September 27, 2014 by Kimberly Beauchamp, ND
We’re barely a month into my older daughter’s homeschooling experience, and the comments and questions are coming fast and furious.
“Well, it’s a good thing she had all those early years in school so she’s socialized.”
“She’s a social girl, so you don’t have to worry about her being awkward around other people.”
“Does she get to spend time with kids her own age? Middle school is such a tough time. They really need their peers.”
Socialize: To teach (someone) to behave in a way that is acceptable in society (Merriam-Webster)
My other daughter is in public school this year. It’s a good fit for her, but boy are our eyes being opened to a new world.
Every day it’s a new story. Some I hear from parents, others from my daughter. The other day it was one child telling another to “shut your stupid pie hole.” The next, a child was instructed to shut up, because, “no one cares what you have to say.”
Third grade children are acting out snorting cocaine on school grounds, while others are “humping” the girls on the playground.
These are examples of anti-social behavior. And this type of behavior goes consistently unchecked when a small group of adults tries to oversee large groups of similar-aged children. These stories aren’t unusual, as any parent of a school-aged child can tell you. But really, how can anyone ask if I’m concerned that my homeschooled child is being adequately socialized, when this is what the others are being exposed to on a daily basis?
Don’t get me wrong. I know my kids are going to hear ugly things and witness unruly behavior. But here’s my concern: Why are we effectively brainwashing ourselves and our children into believing that just because these things happen, they are a natural part of the socialization process and we should accept them? Actually, we’re not only being told to accept them; we’re told that if we don’t expose our children to them, something is going to be wrong with them. They’ll be missing out.
Yup. They’ll be missing out, alright. Missing out on middle school oral sex, being physically or verbally assaulted, being bullied. Missing out on cliques, and drugs, and drama. As if kids this age don’t have enough drama in their lives.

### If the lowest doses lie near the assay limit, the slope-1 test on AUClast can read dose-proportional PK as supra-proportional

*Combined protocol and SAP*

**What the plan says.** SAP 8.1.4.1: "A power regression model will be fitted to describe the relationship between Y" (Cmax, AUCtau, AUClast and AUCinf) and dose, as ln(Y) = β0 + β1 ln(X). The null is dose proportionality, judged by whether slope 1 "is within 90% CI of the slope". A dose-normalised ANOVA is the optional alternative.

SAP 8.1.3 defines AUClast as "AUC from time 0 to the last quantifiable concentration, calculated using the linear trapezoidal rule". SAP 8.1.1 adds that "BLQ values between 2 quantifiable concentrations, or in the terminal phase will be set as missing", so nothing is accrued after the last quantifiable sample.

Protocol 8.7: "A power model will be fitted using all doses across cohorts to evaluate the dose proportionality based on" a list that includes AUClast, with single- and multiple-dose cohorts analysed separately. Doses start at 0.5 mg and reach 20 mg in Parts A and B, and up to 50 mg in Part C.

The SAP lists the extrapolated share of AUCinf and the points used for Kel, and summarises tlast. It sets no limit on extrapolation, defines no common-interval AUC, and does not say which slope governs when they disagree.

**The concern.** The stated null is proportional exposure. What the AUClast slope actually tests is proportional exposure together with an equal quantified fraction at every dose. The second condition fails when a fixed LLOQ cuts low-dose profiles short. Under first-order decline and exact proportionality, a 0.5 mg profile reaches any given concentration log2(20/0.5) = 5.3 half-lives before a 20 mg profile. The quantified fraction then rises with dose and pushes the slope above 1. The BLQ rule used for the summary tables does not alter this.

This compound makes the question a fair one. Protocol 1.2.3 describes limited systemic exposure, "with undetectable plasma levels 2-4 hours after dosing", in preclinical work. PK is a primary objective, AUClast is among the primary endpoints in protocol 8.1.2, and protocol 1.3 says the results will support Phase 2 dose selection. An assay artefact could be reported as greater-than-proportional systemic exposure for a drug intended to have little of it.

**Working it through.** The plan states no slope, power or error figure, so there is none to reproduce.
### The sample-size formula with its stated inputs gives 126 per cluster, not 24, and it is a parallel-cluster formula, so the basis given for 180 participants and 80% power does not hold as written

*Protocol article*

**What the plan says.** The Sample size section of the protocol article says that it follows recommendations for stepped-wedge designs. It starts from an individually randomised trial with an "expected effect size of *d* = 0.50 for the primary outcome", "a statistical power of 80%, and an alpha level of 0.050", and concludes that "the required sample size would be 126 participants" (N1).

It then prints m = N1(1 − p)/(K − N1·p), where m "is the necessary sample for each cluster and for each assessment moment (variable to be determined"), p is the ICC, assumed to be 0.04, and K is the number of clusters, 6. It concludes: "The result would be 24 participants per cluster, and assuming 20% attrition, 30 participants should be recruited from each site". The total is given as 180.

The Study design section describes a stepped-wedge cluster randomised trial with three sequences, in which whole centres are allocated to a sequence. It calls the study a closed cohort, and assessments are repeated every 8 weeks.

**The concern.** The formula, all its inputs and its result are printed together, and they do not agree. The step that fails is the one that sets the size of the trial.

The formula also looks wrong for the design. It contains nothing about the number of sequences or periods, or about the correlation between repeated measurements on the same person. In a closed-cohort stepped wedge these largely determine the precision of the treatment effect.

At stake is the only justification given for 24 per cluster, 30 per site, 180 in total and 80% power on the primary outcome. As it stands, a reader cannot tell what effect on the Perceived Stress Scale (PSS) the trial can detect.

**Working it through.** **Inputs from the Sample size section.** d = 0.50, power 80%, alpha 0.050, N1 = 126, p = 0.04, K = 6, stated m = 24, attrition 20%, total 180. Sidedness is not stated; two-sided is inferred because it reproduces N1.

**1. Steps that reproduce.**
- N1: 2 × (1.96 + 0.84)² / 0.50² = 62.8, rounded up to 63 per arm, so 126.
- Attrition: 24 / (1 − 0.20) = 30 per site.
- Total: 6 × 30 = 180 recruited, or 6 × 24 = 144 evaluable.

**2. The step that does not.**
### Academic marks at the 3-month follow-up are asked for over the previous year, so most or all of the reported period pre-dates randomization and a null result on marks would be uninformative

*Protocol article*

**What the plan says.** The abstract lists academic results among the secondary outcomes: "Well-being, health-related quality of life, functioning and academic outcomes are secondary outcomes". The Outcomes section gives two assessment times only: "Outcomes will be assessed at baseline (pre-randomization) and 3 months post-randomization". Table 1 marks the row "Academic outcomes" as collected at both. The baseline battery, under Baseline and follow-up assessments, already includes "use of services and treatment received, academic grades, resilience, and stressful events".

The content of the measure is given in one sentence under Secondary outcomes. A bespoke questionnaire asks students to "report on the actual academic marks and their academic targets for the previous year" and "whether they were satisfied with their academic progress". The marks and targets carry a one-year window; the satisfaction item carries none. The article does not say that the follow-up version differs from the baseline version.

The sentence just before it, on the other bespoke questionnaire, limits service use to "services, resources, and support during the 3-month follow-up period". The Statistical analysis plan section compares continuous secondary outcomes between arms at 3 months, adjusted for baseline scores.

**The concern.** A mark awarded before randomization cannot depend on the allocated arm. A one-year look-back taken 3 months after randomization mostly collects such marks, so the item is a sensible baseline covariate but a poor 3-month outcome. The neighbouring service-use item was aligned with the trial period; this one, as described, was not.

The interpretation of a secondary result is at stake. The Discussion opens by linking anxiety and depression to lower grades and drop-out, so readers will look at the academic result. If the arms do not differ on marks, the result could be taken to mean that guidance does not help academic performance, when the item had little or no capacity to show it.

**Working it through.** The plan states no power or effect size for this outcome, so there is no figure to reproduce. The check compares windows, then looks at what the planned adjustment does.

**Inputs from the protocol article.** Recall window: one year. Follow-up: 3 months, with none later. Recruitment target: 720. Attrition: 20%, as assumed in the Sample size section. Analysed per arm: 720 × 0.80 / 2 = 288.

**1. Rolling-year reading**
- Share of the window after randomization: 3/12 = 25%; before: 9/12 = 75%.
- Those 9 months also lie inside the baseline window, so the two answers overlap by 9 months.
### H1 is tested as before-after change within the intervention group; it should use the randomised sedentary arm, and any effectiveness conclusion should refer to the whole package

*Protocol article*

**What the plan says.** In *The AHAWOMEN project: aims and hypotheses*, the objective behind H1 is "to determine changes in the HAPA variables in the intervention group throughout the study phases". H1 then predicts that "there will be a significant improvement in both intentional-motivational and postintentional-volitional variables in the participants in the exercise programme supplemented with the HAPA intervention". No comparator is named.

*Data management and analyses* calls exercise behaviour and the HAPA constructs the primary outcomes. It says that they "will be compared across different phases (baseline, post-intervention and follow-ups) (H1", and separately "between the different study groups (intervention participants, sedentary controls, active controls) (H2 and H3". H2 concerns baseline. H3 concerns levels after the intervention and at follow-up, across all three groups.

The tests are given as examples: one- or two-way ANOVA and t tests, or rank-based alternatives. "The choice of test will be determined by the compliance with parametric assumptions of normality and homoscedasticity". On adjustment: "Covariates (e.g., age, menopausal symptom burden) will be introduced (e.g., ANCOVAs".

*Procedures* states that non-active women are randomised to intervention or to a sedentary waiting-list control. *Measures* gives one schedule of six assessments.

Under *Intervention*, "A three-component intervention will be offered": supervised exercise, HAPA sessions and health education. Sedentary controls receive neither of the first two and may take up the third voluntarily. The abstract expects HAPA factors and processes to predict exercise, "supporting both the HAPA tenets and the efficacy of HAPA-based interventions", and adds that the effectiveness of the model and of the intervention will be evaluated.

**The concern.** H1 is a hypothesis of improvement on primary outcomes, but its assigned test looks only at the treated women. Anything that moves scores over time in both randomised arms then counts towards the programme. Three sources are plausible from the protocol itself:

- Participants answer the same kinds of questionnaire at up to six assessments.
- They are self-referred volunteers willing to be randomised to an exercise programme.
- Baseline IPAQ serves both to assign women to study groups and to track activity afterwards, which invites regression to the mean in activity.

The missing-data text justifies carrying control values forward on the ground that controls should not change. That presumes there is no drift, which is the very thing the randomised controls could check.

Before the advent of compulsory schooling—which started around 100 years ago (Mississippi was the last state to mandate that all children go to school, back in 1918)—people were socialized. It’s true! We were not a group of socially inept individuals. But it didn’t happen in what has become the widely accepted petrie dish of socialization we call school; it happened in communities.
It is still the job of our communities to teach children how to integrate successfully into society. Parents can help socialize their children by actually PAYING ATTENTION to them, not throwing them to the wolves and praying for the best.
Other relatives play a role here, too, as do friends of different ages.
If you’ve ever seen a group of multi-aged children playing together, you likely will have witnessed a very different type of play than you do when a group of similar-aged children plays together. When children get it in their heads to bully another child, this urge is quelled by the presence of older children in the group, who express their disapproval of this behavior. THAT is socialization in action.
I’d argue that school is the place we send children to teach them to fend for themselves, to listen to an authority figure at the expense of following their own better judgment, to learn to suck it up when someone offends, belittles, or otherwise mistreats them.
So if one more person asks if I’m worried about my daughter’s socialization, I just might lose it. Because, frankly, school is the LAST place I’d send anyone to learn how to behave in a socially acceptable manner. And as long as my younger one is in public school, I consider it my job to re-socialize her at the end of each day, and I’m hoping that I’ll be able to undo the de-socialization she’s going through every time she rides that bus, sits in that classroom, and steps onto the playground.
As for my homeschooler, socialization is the last thing I’m worried about.